Up in the great volcanic basin of the Parque Nacional del Teide on Tenerife, the star botanical attraction is the flamboyant tajinaste rojo, or Teide viper’s bugloss (Echium wildpretii), which can grow to more than 3m in height. Every other spring it sprouts an extraordinary conical spike of striking red blooms like a great red poker. After its brief, spectacular moment of glory, all that remains is a thin, desiccated, spear-shaped skeleton, like a well-picked-over fish. Leave well alone; each fishbone has thousands of tiny strands that are as itchy as horsehair.
As in mainland Spain, the 1960s saw the first waves of mass sea-and-sun tourism crash over the tranquil shores of the Canary Islands. The government of the day anticipated filling up the state coffers with easy tourist dollars, and local entrepreneurs enthusiastically leapt aboard the gravy train. Few, however, gave a thought to what impact the tourists and mushrooming coastal resorts might have on the environment.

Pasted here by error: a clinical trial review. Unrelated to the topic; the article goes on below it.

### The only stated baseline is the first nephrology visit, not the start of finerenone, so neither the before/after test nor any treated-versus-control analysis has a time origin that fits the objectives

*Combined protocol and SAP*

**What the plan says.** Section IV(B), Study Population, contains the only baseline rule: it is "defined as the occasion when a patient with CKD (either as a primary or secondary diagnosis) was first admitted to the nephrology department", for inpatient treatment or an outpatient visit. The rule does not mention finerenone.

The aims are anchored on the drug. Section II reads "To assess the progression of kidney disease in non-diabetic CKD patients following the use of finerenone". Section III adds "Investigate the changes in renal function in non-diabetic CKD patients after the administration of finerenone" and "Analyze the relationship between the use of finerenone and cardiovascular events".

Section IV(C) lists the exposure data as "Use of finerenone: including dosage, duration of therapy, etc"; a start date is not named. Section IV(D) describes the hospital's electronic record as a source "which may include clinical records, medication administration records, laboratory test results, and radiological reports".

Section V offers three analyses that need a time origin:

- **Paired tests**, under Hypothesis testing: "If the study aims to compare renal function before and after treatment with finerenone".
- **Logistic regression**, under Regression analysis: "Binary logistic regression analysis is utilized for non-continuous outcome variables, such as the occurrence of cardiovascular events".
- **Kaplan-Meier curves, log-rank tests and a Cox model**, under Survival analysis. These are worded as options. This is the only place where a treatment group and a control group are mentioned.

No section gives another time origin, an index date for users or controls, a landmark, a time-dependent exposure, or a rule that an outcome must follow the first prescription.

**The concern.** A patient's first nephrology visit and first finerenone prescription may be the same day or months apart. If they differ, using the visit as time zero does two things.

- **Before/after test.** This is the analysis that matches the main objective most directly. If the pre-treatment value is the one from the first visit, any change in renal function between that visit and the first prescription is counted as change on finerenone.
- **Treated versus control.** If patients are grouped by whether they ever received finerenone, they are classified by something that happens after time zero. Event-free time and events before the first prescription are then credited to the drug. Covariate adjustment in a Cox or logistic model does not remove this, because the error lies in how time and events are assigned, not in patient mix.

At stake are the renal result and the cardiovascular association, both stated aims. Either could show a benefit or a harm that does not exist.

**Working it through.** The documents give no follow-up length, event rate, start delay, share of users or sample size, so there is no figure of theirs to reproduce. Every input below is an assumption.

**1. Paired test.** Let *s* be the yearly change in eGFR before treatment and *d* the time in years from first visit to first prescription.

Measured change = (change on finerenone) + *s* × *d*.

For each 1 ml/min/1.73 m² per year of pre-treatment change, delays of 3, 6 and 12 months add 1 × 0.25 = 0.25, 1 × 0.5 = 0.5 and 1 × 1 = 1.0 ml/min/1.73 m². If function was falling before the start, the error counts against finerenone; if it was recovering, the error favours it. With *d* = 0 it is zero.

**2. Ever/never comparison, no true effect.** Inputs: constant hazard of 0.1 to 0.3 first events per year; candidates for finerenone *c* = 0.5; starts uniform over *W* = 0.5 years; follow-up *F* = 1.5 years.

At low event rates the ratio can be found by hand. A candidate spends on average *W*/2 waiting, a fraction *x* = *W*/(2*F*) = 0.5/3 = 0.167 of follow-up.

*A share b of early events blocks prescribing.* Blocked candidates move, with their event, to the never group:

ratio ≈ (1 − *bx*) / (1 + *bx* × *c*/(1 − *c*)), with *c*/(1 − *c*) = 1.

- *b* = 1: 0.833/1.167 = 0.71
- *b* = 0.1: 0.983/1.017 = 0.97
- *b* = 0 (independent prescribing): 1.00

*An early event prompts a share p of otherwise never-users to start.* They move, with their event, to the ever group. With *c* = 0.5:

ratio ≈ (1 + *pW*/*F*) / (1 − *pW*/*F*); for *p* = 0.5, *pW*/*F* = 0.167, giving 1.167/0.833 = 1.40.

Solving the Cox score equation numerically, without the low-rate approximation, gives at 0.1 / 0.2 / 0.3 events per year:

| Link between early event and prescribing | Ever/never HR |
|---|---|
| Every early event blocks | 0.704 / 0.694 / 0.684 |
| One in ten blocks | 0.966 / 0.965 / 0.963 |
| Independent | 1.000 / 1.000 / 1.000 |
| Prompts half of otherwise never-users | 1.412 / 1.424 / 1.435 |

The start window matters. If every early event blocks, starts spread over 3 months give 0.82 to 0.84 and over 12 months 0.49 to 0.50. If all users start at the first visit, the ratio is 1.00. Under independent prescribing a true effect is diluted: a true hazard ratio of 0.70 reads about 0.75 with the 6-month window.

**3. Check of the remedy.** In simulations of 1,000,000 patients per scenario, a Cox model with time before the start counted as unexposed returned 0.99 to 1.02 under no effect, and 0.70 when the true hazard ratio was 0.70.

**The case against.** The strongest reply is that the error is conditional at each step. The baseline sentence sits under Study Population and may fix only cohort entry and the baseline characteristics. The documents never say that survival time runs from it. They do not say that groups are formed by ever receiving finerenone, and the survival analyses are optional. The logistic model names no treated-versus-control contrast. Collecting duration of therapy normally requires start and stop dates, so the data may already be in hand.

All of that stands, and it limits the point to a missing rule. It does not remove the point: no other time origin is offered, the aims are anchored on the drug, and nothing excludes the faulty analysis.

The near-unregulated building and expansion of resorts well into the 1980s created some shocking eyesores, particularly on the southern side of Tenerife and Gran Canaria. Great scabs of holiday villas, hotels and condominiums spread across much of these two islands’ southern coasts. And the problem is not restricted to the resorts – hasty cement extensions to towns and villages mean that parts of the islands’ interiors are being increasingly spoiled by property developers and speculators.
The massive influx of visitors to the islands over recent decades has brought or exacerbated other problems. Littering of beaches, dunes and other areas of natural beauty, both by outsiders and locals, remains a burning issue. Occasionally, ecological societies organise massive rubbish cleanups along beaches and the like – worthy gestures but also damning evidence of the extent to which the problem persists.